According to the Hainan Tourism Development Research Association, there are now over 250 star-rated hotels on the island with 30 five-star hotels appearing in the past two years. The president of the association, Wang Jian-Sheng, says 10,000 rooms came online since the beginning of 2010 and 10,000 more are likely to hit the market this year. “It’s actually impossible to keep count of how many rooms we have,” he says. “Development is too fast here. Hotels are appearing every day.”

But while investors have moved fast on Hainan, the government has been less quick and there is little in the way of laws—apart from those that regulate all industries on the island—to ensure that the new developments are built in a sustainable manner.

Green Hotelier spoke to numerous groups with resorts on the island, all of whom said waste reduction and water and energy-saving schemes are voluntary at the moment and there are no financial incentives or regulations—other than appealing to green-minded customers—to implement them.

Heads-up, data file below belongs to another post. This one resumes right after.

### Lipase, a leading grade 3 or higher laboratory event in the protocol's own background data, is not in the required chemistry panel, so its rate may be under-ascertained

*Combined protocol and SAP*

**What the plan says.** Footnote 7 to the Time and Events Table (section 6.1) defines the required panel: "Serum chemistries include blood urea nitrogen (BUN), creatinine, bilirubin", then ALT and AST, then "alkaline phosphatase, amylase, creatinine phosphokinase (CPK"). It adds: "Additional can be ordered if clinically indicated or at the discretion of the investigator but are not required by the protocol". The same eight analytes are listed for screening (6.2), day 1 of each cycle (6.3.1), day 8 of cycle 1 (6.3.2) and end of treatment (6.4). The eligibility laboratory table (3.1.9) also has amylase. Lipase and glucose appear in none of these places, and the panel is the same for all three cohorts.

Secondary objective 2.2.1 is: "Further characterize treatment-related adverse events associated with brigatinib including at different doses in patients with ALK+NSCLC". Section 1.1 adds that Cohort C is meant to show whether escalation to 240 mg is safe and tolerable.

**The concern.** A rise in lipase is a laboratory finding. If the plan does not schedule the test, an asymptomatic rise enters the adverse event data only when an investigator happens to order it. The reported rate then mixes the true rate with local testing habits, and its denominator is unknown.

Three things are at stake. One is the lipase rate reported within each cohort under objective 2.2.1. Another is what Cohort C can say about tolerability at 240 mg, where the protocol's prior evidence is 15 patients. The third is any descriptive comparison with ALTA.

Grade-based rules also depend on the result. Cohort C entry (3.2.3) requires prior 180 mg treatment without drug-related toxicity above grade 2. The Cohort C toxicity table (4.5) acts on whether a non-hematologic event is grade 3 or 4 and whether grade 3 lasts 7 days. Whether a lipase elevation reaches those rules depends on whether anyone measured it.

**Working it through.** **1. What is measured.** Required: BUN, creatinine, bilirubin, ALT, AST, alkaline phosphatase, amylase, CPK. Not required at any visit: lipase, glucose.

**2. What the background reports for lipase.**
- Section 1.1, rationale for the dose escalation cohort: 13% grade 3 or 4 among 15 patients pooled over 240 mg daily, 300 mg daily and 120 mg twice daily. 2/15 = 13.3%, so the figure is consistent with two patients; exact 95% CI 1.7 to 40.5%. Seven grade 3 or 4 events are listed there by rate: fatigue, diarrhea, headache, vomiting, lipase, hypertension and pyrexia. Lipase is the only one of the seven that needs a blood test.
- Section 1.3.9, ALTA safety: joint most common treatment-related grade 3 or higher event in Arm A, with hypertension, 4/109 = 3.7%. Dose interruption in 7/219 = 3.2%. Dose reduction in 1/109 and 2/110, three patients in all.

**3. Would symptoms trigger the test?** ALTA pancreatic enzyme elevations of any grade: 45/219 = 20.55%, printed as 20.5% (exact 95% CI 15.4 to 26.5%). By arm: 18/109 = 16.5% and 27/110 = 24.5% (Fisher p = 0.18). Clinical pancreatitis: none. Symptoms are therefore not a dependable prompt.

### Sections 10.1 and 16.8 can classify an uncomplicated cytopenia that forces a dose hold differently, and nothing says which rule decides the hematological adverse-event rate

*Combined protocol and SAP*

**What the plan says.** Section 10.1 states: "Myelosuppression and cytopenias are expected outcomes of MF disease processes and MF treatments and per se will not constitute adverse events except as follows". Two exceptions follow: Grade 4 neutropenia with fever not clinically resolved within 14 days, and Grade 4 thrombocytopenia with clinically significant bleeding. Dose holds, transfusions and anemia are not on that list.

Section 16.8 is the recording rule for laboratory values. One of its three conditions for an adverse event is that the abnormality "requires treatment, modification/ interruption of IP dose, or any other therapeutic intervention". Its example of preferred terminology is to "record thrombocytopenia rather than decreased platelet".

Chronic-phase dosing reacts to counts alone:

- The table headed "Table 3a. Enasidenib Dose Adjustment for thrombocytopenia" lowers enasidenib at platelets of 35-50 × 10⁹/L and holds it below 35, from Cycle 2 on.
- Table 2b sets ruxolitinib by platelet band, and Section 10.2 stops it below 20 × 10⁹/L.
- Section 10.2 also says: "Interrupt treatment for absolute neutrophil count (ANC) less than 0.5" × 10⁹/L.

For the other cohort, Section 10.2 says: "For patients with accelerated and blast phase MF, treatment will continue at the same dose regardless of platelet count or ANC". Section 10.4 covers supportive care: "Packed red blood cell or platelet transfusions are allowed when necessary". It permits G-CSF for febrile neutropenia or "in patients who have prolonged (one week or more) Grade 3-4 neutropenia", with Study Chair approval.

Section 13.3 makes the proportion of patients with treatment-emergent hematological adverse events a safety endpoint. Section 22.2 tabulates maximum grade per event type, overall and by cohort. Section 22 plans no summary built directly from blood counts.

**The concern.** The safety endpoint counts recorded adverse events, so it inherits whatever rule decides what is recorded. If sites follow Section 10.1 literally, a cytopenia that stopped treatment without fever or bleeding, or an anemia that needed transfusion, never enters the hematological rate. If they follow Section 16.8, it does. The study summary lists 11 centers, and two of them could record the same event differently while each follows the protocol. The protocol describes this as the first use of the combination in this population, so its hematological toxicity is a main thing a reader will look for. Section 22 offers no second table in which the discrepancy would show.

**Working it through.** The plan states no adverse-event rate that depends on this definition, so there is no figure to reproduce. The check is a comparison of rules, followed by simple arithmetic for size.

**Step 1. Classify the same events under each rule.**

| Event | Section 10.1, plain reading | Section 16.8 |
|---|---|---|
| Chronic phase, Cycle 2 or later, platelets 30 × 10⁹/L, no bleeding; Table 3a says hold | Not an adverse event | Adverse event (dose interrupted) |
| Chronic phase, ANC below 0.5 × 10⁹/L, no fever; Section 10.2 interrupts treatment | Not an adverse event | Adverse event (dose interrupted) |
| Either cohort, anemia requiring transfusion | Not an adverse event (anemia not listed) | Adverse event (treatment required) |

Of course, given China’s political system, that could all change rapidly and there are signs that the government may be about to start getting strict with hotels that break existing pollution and zoning laws in Hainan, according to Liu Weili, the president for design & technical services for Starwood Hotels in Asia. “The government actually has quite good codes on paper but the implementation is weak. Traditionally the government is relaxed when they need growth and they tighten up when things start to overheat,” he says.

Grassroots action

In the meantime, some hotel groups—both international and local—have taken it upon themselves to implement sustainable practices in the hope that others might learn from their example.

Starwood, which has the biggest presence on the island with seven hotels, has committed to a 30% reduction in its energy use by 2020 and a 20% cut in its water use by the same year as part of its global plan to reduce its environmental footprint.